Saturday, April 29, 2017
AP Computer Science 2016-2017: Recursion & Sorting Algorithms (April)
AP Computer Science 2016-2017:
Recursion & Sorting Algorithms
We are now done with the course! We finished CH10 Inheritance, CH11 Polymorphism, CH19 Recursion and CH20 Searching and Sorting Algorithms! The post on all this is below. First, let's have our Pep Talk again:
AP CompSci Pep Talk 2017
The best way to learn how to code is to watch someone else code and try to do some coding yourself everyday! That's what I try to provide for you in class.
Also, the best way to succeed on the AP CompSci Exam is to read and write code everyday even at home! You should be playing around with repl.it everyday now that we have a server we can use in class and at home!
You also need to get the latest Barron's Review book and read and write a little code in there everyday. You should be reading our textbook power points and trying our lab pdfs everyday!
Just a little advice from your friendly neighborhood CompSci teacher who's been coding for over 40 years!
Ever since Linux came out (1995?), I have always provided my students with a sftp/ssh server they could log into in class and from home. This was a great solution for us as students could work on labs in class, in extra help, in the library and at home. This made our workflow very efficient so that we could do a lot of programming assignments in a short amount of time. I'm used to giving my students a lot of lab time and coding practice everyday!
In recent years, my district has hired out our tech services to some off campus "experts" in IT and Cyber Security. This new "Tech Dept" has found fit, in its infinite wisdom, to change the school's internet firewall in such a way so as not to permit ssh tunnels in or out. My pleas to the contrary falling on deaf ears. So, now my students cannot login from home. I've been struggling with alternate solutions involving Teamviewer, SplashTop and Chrome Remote Desktop just to name a few. These experiments have had varrying degrees of success but still no joy.
This semester I started playing around wih online java IDEs. I tried many and found Cloud9 actually provided an online Ubuntu terminal very much like what we use in class. However, javac is no longer installed and customer service is not very helpful....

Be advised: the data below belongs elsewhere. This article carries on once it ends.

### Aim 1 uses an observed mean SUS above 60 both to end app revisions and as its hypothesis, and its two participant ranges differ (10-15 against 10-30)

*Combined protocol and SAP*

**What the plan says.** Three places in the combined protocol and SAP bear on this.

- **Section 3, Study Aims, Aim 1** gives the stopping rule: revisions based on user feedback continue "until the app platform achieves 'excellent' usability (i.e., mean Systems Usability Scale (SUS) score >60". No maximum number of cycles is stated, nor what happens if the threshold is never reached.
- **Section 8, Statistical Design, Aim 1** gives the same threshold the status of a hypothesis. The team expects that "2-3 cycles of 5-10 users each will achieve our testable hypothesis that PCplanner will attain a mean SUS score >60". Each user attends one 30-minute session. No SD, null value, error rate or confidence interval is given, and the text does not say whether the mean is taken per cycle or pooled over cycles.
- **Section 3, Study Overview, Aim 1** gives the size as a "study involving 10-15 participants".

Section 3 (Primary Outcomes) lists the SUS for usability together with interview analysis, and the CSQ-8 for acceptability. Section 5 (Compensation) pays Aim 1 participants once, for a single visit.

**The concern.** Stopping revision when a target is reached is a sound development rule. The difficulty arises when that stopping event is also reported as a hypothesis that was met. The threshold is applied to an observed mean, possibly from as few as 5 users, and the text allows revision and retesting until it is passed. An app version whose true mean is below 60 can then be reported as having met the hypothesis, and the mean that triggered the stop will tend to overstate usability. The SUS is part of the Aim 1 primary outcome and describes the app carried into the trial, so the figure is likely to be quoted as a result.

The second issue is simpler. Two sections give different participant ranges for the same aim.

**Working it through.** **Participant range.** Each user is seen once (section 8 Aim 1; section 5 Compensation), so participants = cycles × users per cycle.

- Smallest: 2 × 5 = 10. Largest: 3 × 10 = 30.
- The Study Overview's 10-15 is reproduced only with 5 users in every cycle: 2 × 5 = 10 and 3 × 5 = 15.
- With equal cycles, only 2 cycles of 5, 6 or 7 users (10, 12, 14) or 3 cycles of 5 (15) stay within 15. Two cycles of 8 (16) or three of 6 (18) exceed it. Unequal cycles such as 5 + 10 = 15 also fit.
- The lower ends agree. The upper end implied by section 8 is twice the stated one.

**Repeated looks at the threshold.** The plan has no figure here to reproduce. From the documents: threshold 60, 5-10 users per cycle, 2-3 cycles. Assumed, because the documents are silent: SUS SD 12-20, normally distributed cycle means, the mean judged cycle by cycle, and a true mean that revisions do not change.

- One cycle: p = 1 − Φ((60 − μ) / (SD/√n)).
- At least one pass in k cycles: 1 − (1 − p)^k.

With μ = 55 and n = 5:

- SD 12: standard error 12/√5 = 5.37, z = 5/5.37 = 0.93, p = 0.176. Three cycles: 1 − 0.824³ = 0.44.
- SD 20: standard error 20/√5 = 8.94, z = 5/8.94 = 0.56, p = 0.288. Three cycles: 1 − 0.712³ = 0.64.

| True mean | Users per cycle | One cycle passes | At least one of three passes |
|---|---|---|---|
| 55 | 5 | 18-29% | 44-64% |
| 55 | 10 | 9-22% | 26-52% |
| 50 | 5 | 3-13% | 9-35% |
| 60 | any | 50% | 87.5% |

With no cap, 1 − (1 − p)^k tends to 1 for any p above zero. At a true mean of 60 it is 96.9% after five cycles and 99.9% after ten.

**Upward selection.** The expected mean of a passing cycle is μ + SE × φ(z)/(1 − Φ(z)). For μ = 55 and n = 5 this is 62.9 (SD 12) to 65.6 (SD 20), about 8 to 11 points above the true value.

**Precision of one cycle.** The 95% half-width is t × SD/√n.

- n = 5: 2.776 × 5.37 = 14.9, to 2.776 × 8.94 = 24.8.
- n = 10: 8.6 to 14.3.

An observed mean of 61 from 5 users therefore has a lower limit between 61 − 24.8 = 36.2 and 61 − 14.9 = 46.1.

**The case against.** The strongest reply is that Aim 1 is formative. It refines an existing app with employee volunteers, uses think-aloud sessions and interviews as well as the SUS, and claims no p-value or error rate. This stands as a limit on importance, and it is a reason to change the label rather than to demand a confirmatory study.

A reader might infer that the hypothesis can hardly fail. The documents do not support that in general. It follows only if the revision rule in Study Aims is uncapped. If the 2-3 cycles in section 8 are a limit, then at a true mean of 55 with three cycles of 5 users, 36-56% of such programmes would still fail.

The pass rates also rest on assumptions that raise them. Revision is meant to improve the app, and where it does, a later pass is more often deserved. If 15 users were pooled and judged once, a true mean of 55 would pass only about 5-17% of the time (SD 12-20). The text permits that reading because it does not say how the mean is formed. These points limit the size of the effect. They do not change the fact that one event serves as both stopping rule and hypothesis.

cloud9 is free. However, if you want to setup a teacher account, it costs a modest $1 per month.
Why would you pay if it's free? The problem with cloud9 is the registration process. They require a credit card for identification purposes.
Students can join your Team without a credit card if you have a Teacher Account.
Regarding the APCS Labs (Magpie, etc), I still have my local sftp linux server in class for GUI and graphical work.
Most of the work we do all year is more text based, so using https://repl.it or https://c9.io would be fine.
Also, if we want to play with graphics we could use https://www.openprocessing.org/
I'm sticking with repl.it for now as my students are doing well with it and it's easy to share code on my SmartBoard as I teach.
c9 is hard to see on the SmartBoard. You can increase font size in the text editor but not in the terminal???
Actually, you can install default-jdk (openjdk) from the commandline much as you do in a standard Ubuntu terminal with apt-get. Here's an example of some coding I did, https://ide.c9.io/calcpage/rot13
If you want to play with c9 you can make one workspace for the whole year, just make a new directory (aka folder) for each project,
Also, make a "custom workspace" by clicking on the Ubuntu icon. They have different workspaces for c++, python, html website dev, etc.
Your Custom Workspace is basically a plain vanilla install of Ubuntu (virtual machine like Harvard's CS50 uses) that works over a web interface.
So, jdk is not installed. Do this once in the terminal (aka commandline):
sudo apt-get update
sudo apt-get install default-jdk
This installs the latest version of openjdk from the debian repositories which is fine for text based work.
However, we did play around with https://repl.it and found it very useful. Students get their own free accounts. Students can store their work with revision histories. Students get a text editor with syntax completion and syntax color highlights (simple java IDE). Students get an ASCII terminal for output. You can use a variety of programming languages too.
Teachers can get a teacher account where they can set up online classrooms and assignments but I haven't done that. I'm using my account as the students do. Each new project is saved as a separate session. Each session can have multiple files and classes. One thing to watch out for is that the main method has to be in Main.java in the Main class.
Last, but not least, you can share a live instance of any particular revision of any session you want complete with editor, terminal and runner. Here's an example, https://repl.it/GLAC/93
We are now done with the course! We finished CH10 Inheritance, CH11 Polymorphism, CH19 Recursion and CH20 Searching and Sorting Algorithms! Chapters 10+11 were covered with a reading from our text and two take home exams. We've been covering these topics all year! LAB18/CH19 about recursion is covered in the video above. We wrote our own Math class comparing iterative and recursive algorithms. CH20 about searching and sorting was also a reading but it's also covered in the Youtube Wednesday below! We also watched and National Geographic video from 1984: "Miniature Miracle: The Computer Chip." This video is not on Youtube, sorry. I copied to DVD from VHS and show it every year! I used to have it on Youtube, but I was asked to take it down...YouTube Wednesday: Sorting Out Sorting!
Teaching With Technology,
Well, that's all folks,